After yesterday I was getting withdrawal symptoms as I hadn't managed to get out in the dreadful weather to take some photos and do a bit of birding. Today was torrential, but I decided to take a look at the Bay.
The superb car park, presumably paid for out of our local taxes, makes a good paddling area for Black-headed Gulls, and in the deeper puddles they are able to bath in the fresh water.
A couple of Herring Gulls stood around on the sea wall, looking as appreciative of the abject weather as I felt. At least one Rock Pipit was flying about, but it didn't stop within range of my lens.
While I was watching a group of Black-headed and Common Gulls I noticed a couple of different birds nearby. One was a first winter Sandwich Tern that move off and didn't reappear and the other was one of my favourite Gulls.
Way back in time when I was a first year student at Manchester I had a couple of days at Spurn Bird Observatory with a friend from university. It seems crazy now, but when we found a Little Gull it emptied the observatory common room as every one went to see it. At that time, 1961, Little Gulls were a scarce visitor to the east coast in autumn but since then they have become far more common and at times occur in large numbers, particularly on the west coast.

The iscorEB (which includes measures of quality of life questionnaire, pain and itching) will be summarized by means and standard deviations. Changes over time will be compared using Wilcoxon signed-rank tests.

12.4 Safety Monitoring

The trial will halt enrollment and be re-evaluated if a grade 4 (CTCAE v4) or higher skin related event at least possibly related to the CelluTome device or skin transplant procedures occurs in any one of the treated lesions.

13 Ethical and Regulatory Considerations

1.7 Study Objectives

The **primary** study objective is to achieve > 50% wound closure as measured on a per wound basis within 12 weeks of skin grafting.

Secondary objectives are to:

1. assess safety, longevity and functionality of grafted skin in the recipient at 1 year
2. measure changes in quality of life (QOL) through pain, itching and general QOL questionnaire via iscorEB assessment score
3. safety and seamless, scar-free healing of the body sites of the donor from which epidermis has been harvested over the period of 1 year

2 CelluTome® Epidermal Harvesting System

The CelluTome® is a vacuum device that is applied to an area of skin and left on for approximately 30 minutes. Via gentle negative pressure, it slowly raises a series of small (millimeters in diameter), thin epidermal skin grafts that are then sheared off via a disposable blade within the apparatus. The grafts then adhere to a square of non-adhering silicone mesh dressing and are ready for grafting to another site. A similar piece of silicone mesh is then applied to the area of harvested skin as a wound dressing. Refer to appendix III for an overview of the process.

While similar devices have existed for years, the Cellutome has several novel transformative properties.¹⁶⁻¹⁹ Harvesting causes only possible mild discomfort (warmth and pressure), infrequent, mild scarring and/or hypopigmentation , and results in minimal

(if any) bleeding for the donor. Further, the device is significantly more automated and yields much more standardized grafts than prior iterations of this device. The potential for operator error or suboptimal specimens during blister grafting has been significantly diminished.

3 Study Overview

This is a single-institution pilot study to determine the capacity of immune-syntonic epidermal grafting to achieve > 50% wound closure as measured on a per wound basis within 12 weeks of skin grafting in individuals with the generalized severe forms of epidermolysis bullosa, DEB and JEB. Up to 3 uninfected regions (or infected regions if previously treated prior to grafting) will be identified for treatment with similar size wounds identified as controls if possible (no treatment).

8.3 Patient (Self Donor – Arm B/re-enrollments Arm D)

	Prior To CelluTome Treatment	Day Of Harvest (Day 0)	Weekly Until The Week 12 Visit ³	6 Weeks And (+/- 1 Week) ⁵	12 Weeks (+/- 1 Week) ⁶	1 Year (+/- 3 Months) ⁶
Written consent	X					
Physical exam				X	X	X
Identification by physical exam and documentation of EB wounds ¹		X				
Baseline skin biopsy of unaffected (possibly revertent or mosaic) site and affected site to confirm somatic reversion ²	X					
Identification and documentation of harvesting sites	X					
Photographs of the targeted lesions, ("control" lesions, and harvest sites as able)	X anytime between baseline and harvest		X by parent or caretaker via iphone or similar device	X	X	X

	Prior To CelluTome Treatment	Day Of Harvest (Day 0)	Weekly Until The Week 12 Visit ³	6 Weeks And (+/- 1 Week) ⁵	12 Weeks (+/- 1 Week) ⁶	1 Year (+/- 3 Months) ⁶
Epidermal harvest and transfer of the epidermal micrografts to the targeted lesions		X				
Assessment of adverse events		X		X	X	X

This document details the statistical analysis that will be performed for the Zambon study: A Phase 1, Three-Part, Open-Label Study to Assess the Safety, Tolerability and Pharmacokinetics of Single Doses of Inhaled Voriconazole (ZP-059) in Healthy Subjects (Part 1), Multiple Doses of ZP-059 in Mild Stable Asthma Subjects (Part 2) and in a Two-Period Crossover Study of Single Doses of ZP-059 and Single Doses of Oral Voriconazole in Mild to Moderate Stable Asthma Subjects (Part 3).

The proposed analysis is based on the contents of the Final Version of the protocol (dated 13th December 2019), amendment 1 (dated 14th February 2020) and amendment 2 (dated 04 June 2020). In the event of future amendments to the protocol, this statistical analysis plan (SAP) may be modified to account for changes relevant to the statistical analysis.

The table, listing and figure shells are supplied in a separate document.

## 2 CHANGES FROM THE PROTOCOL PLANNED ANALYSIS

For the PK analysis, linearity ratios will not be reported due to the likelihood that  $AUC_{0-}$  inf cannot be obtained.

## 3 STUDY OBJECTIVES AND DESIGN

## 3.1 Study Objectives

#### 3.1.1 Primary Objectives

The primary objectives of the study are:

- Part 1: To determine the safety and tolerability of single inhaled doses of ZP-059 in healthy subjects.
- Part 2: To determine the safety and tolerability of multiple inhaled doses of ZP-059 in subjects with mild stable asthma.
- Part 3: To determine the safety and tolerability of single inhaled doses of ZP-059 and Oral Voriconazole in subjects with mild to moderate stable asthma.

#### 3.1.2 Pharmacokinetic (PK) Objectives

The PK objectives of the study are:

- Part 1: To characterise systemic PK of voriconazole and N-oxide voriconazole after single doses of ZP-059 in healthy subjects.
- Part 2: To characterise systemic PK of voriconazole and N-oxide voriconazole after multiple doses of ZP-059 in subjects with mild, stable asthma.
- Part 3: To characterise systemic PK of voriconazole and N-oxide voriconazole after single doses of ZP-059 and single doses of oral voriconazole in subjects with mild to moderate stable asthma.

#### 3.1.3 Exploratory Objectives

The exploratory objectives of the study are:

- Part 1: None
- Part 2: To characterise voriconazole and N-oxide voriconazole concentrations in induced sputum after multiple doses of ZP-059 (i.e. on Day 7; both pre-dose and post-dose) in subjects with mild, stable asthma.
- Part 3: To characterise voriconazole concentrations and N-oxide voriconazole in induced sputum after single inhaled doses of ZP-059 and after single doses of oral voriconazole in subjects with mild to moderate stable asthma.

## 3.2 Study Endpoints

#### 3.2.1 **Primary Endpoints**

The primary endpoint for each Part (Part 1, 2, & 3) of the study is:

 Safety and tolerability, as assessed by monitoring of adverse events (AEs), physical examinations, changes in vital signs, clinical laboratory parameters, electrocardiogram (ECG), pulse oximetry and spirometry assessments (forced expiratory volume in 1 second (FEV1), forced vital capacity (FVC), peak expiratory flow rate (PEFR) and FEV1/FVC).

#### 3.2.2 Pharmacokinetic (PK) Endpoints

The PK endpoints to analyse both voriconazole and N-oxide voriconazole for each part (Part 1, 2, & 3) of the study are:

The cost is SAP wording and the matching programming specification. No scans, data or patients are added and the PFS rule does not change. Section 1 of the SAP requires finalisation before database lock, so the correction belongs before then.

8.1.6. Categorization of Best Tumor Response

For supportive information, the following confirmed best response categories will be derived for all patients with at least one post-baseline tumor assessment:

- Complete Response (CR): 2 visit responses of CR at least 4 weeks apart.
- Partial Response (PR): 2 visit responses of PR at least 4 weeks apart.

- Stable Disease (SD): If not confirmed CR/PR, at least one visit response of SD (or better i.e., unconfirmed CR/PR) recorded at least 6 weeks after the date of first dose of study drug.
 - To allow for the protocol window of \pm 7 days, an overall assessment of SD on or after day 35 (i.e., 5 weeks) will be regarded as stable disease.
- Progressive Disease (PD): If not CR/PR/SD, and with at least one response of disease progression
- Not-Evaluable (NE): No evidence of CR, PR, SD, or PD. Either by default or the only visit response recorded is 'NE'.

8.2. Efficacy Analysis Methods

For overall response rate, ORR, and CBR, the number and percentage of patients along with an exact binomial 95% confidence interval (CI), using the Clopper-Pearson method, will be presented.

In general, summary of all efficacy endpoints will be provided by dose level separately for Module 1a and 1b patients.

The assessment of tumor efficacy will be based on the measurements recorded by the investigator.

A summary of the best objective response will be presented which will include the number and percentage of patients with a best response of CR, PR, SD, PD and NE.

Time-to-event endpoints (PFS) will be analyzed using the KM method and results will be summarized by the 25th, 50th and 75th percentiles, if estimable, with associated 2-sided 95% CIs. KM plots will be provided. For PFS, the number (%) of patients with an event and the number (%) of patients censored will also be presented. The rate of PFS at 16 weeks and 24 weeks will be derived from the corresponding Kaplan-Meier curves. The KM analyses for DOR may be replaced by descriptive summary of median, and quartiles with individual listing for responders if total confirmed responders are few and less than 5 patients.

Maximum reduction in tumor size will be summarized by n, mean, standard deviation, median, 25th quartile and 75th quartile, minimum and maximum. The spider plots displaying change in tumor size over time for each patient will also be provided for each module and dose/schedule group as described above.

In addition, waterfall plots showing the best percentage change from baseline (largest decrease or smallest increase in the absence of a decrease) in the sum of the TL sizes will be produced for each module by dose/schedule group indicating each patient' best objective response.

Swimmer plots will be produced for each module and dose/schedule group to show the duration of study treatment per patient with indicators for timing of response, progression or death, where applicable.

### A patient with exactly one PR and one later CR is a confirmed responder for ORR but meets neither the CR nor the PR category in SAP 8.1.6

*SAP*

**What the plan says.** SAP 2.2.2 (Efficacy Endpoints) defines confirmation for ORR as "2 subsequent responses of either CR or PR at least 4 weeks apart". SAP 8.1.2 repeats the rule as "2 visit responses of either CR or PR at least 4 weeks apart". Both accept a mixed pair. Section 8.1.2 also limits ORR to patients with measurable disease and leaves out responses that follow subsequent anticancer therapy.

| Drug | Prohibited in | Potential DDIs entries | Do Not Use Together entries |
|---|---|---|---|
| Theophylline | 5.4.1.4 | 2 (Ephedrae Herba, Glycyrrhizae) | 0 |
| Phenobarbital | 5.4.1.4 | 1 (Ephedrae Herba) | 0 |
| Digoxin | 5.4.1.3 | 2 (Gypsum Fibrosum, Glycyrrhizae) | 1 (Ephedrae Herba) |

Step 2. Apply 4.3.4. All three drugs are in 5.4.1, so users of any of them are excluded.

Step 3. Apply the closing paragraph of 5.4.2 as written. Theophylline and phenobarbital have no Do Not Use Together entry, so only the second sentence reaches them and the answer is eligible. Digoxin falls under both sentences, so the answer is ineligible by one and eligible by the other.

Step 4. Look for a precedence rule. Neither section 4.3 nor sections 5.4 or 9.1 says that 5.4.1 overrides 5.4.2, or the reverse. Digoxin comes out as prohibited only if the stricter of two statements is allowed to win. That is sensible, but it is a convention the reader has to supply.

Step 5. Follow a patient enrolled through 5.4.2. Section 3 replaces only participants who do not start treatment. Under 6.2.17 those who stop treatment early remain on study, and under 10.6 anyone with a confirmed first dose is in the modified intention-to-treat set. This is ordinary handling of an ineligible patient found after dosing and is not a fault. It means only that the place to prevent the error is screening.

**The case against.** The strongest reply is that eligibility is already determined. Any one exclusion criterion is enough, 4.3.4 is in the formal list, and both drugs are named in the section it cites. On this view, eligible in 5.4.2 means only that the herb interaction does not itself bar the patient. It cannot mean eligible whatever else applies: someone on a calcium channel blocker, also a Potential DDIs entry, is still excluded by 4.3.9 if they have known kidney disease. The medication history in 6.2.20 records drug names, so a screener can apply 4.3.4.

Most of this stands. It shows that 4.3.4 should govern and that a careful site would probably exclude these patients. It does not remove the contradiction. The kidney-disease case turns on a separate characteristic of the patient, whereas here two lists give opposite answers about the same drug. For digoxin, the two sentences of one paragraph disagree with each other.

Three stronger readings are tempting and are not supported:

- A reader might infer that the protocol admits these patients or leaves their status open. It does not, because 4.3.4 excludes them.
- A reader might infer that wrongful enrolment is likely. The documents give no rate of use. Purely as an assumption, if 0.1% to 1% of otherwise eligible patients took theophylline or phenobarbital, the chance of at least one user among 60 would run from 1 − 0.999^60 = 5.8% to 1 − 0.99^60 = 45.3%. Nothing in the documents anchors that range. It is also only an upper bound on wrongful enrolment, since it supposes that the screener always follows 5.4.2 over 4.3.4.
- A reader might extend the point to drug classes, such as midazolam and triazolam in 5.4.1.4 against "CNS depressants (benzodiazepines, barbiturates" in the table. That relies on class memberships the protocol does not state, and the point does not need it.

I was surprised that this bird still seemed to have quite a large amount of black on the head, but checking other photos they do actually retain almost half a black head in winter. It breeds in northern Europe, mostly in Russia and Finland and is spreading westwards with some now Breeding in Norway and Sweden. It has bred in England (Ouse Washes in 1975) but has never become established. Watching them at a colony in Finland a few years ago was one of the highlights of the trip.
The most striking characteristic of this bird was the dark wing linings. Even in the semi-dark the white border to the wings was striking. This is the smallest gull in the world, and compared to terns in is very round winged, giving it a very dainty flight.